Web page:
earlier version where the while predicate was other
than just 0.)

BTW, I also found *many* instances of the usual
do {...} while(0) macros, as well as two instances
argp/argp-help.c
elf/readelflib.c
with "while (0);" terminating the macro! I assume the
extra ";" were typos, not causing trouble since the
macros weren't used inside if or other troublesome cases.

James Dow Allen
 
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Eric Sosman
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      12-05-2009
James Dow Allen wrote:
> On Dec 4, 7:52 pm, Riccardo Manfrin <(E-Mail Removed)>
> wrote:
>> do {
>> ....
>> } while (0)

>
> I once scanned through glibc source looking for instances of
> this construction. I may as well report my results.
>
> In
> glibc-2.7/soft-fp/testit.c
> there is, *inside* a switch block,
> do {
> case 'a': r = r_addsf3; t = ...; break;
> case 's': r = r_subsf3; t = ...; break;
> case 'm': r = r_mulsf3; t = ...; break;
> case 'd': r = r_divsf3; t = ...; break;
> case 'r': r = r_sqrtsf3; t = ...; break;
> case 'j': r = r_negsf3; t = ...; break;
> } while (0);
> Although in a switch the "break"s here just break out of the
> do while (0). In other words, the peculiar "do break while"
> simply avoids what some of us would accomplish with
> "goto commoncode;" I'd be interested to hear whether
> anti-goto fanatics are fans of the above construction!


If each `break' were changed to `continue', the code
would do the same thing but might be less susceptible to
mis-reading.

One wonders, though, why the "more natural" arrangement

switch (whatever) {
case 'a': r = ...; break;
case 's': r = ...; break;
...
}
... common code ...

wasn't used. Maybe the "common" code applies only to some
of the `switch' cases, and not to all? (That is, does the
`switch' have additional `case's outside the `do'?)

--
Eric Sosman
http://www.velocityreviews.com/forums/(E-Mail Removed)lid
 
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Antoninus Twink
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      12-05-2009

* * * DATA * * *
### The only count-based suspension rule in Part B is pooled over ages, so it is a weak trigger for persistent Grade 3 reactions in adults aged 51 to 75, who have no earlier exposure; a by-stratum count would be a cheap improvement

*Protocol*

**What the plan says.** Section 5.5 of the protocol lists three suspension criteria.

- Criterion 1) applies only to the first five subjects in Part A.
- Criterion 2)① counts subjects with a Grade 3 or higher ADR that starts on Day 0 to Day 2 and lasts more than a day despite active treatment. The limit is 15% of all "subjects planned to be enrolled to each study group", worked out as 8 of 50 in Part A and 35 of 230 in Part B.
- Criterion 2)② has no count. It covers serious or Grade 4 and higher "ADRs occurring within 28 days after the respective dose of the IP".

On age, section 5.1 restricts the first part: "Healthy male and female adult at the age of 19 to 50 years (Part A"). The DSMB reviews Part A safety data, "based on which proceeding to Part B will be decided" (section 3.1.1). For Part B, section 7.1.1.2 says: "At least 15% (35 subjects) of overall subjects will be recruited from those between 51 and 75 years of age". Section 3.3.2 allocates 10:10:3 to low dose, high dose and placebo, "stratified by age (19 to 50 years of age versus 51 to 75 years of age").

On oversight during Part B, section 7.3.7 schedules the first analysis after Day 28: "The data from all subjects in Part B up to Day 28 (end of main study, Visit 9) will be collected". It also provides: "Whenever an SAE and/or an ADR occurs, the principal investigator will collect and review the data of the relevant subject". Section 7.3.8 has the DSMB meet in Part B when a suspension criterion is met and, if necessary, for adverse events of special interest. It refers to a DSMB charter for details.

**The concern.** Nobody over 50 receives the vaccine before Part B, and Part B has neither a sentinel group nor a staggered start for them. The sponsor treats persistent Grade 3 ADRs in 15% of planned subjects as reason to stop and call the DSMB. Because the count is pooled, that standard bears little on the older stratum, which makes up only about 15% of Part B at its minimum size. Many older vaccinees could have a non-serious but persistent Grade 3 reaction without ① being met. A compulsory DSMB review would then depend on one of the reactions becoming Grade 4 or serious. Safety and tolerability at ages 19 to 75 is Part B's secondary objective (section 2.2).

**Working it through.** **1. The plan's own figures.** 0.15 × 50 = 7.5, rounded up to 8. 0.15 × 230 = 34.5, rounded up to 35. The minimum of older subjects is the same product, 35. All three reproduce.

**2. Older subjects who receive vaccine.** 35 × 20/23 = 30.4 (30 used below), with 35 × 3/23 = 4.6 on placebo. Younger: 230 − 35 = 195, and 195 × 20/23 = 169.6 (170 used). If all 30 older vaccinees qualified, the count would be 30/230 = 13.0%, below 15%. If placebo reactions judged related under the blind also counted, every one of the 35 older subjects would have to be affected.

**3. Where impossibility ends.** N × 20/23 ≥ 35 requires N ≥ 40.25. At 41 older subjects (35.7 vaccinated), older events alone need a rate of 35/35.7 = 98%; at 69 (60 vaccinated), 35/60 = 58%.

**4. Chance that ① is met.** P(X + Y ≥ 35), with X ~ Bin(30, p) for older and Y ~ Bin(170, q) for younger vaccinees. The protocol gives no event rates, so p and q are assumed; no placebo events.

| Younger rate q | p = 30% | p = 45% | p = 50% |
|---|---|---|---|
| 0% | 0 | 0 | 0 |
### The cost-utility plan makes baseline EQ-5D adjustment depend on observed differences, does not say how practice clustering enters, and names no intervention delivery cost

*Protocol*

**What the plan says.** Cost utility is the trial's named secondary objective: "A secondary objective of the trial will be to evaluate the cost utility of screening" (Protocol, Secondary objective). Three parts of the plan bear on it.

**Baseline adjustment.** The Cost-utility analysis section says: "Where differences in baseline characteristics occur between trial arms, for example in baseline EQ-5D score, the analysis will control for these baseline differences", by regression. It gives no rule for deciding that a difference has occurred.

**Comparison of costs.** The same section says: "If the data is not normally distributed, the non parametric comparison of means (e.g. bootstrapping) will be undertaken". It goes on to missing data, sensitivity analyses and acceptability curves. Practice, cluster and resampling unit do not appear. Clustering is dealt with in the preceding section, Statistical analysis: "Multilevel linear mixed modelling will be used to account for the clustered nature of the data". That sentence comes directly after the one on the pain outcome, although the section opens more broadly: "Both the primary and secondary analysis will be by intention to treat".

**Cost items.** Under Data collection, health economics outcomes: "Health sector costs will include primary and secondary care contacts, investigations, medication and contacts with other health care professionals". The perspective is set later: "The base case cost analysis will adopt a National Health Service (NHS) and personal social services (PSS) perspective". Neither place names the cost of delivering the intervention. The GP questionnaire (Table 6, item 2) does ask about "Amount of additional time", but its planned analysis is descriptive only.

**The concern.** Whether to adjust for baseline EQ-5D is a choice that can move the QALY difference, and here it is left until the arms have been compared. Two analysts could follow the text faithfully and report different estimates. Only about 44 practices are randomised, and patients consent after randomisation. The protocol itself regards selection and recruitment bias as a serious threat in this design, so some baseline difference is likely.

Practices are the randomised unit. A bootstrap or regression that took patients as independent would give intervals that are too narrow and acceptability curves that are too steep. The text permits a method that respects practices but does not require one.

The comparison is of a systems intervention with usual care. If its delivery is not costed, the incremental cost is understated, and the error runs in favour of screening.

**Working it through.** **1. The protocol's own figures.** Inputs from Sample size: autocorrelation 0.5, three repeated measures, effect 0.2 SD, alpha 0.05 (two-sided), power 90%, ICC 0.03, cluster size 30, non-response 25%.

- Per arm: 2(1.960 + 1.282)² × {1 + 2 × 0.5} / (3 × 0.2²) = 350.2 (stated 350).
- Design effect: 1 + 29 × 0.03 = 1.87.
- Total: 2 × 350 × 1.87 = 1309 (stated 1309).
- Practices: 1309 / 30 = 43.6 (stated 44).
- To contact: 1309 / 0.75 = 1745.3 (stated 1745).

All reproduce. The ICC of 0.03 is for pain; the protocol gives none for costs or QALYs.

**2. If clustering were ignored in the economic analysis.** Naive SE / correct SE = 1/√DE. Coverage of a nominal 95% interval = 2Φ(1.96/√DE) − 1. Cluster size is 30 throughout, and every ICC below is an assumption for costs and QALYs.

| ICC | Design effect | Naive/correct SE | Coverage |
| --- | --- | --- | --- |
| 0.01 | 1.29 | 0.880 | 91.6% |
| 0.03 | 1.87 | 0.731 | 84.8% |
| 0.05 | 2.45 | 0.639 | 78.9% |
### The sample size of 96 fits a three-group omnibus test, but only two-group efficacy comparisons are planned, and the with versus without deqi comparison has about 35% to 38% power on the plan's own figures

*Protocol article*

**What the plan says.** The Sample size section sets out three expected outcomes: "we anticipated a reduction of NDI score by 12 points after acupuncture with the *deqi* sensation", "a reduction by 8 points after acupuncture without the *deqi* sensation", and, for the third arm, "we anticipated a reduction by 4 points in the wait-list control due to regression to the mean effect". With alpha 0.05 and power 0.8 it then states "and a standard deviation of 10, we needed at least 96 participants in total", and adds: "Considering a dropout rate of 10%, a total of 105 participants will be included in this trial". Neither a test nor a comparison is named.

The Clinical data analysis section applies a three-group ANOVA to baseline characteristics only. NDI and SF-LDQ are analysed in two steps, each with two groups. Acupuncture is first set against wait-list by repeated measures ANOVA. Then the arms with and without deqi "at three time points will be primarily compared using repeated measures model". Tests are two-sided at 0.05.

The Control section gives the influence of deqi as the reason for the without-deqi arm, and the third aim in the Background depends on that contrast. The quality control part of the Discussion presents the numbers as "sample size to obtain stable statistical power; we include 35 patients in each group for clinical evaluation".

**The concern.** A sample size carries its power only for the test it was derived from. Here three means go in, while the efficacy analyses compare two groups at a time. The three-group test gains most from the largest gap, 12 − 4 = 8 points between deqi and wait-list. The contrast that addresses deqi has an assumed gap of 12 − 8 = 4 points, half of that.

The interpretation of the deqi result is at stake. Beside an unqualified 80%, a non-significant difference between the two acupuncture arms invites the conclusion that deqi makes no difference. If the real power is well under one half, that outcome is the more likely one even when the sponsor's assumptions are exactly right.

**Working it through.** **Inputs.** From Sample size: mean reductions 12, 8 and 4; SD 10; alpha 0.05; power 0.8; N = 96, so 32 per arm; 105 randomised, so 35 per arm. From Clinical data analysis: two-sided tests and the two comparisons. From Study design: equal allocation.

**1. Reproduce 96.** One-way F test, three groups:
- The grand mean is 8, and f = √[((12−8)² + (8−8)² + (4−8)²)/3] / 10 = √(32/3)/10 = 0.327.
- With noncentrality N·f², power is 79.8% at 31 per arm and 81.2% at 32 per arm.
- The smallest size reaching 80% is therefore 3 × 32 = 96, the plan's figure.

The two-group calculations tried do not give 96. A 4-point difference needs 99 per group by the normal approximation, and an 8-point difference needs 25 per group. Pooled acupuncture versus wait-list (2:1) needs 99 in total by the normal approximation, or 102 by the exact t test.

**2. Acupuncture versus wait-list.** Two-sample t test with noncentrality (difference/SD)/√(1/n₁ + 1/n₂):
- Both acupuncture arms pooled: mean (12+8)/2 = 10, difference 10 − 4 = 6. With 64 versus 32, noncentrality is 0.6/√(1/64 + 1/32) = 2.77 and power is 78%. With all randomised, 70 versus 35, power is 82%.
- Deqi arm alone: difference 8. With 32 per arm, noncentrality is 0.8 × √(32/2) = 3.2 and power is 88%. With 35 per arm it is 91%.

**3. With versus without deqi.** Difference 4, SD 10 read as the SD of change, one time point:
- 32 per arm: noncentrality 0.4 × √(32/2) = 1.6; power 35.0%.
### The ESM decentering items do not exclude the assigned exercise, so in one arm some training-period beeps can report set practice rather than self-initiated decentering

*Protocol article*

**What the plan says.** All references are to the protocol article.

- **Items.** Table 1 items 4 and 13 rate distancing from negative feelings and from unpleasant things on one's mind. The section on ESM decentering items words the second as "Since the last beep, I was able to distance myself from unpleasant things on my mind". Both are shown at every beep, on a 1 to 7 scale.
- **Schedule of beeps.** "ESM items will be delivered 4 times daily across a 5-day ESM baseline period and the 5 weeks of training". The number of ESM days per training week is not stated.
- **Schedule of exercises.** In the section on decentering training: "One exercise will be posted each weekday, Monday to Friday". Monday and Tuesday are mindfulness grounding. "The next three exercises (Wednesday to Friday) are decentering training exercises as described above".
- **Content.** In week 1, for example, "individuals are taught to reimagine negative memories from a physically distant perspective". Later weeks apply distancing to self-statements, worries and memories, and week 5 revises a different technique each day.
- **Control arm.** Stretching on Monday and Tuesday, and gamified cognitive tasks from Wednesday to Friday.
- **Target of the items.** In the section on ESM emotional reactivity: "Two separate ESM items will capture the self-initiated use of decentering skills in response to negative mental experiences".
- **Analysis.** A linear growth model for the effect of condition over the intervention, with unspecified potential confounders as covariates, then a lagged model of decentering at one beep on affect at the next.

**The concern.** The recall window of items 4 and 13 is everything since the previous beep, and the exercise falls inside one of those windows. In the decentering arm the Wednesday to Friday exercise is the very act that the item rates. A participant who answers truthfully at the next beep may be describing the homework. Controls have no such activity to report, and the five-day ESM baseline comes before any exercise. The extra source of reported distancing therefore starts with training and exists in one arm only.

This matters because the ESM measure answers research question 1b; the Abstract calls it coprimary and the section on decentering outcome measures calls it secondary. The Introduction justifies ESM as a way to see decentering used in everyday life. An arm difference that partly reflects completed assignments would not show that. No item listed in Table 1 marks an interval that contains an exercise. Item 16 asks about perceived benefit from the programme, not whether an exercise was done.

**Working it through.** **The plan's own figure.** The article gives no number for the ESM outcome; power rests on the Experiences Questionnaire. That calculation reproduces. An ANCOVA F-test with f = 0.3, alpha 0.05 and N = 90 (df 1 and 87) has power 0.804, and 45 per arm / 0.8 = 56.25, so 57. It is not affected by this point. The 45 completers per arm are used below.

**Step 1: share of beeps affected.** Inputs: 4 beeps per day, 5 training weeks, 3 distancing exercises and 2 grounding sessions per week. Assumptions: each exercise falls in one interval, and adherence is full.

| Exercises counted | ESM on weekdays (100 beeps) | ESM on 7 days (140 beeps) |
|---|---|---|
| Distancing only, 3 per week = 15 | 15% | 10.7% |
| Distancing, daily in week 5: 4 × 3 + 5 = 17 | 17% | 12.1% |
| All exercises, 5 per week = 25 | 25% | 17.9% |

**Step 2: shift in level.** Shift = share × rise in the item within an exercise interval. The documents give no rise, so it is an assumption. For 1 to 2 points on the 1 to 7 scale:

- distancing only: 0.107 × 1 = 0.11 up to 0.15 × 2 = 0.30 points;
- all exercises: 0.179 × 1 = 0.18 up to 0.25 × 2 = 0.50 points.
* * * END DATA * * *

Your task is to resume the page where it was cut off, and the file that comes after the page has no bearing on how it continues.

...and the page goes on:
On 5 Dec 2009 at 13:40, Eric Sosman wrote:
> Maybe the "common" code applies only to some of the `switch' cases,
> and not to all? (That is, does the `switch' have additional `case's
> outside the `do'?)


Presumably that's the whole point.

 
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Kaz Kylheku
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      12-05-2009
On 2009-12-05, Antoninus Twink <(E-Mail Removed)> wrote:
> On 5 Dec 2009 at 13:40, Eric Sosman wrote:
>> Maybe the "common" code applies only to some of the `switch' cases,
>> and not to all? (That is, does the `switch' have additional `case's
>> outside the `do'?)

>
> Presumably that's the whole point.


Yeah, well Sosman wouldn't just assume that people maintaining glibc
might have a point, right?

I am sure Drepper would never accept a patch containing weird code like
that unless there was a very good reason why it's done that way.
Avoding a ton of forward gotos is apparently such a reason.

That code is a big switch, with a number of repetitions of
the do/while(0) idiom.

It's the perfect iditom in the situation in which the switch cases group
into subsets, to which common code applies, but which also have to do
something unique for each member case.
 
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James Dow Allen
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      12-05-2009
On Dec 5, 8:40*pm, Eric Sosman <(E-Mail Removed)> wrote:
> James Dow Allen wrote:
> > In
> > * *glibc-2.7/soft-fp/testit.c
> > there is, *inside* a switch block,
> > * * * * * do {
> > * * * * * * *case 'a': r = r_addsf3; t = ...; break;
> > * * * * * * *case 's': r = r_subsf3; t = ...; break;

> . [snip]
> > * * * * * } while (0);
> > Although in a switch the "break"s here just break out of the
> > do while (0). *In other words, the peculiar "do break while"
> > simply avoids what some of us would accomplish with
> > "goto commoncode;" *I'd be interested to hear whether
> > anti-goto fanatics are fans of the above construction!

>
> One wonders, though, why the "more natural" arrangement
> ...
> wasn't used. *Maybe the "common" code applies only to some
> of the `switch' cases, and not to all?


Yes, sorry I didn't make this clear.

Actually there were three or so of these do while (0)'s
all within the same giant switch block. Moreover, there
were other blocks nesting between the switch and the do while's:
blocks just to declare local automatic variables.

This was all inside main() in a function named testit.c
so I suppose stylistic perfectionism is relaxed. Still
I would like to hear an answer to my question:
What do anti-goto fanatics think of this method of
avoiding goto?

James Dow Allen
 
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Antoninus Twink
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      12-05-2009
On 5 Dec 2009 at 18:59, James Dow Allen wrote:
> I would like to hear an answer to my question: What do anti-goto
> fanatics think of this method of avoiding goto?


Are there many anti-goto fanatics left? I thought most people nowadays
had grown up and taken a less dogmatic and more pragmatic approach to
programming.

(Heathfield is an obvious example of course - no position is too
ridiculous for him. I believe he also objects to having more than one
return statement in a function.)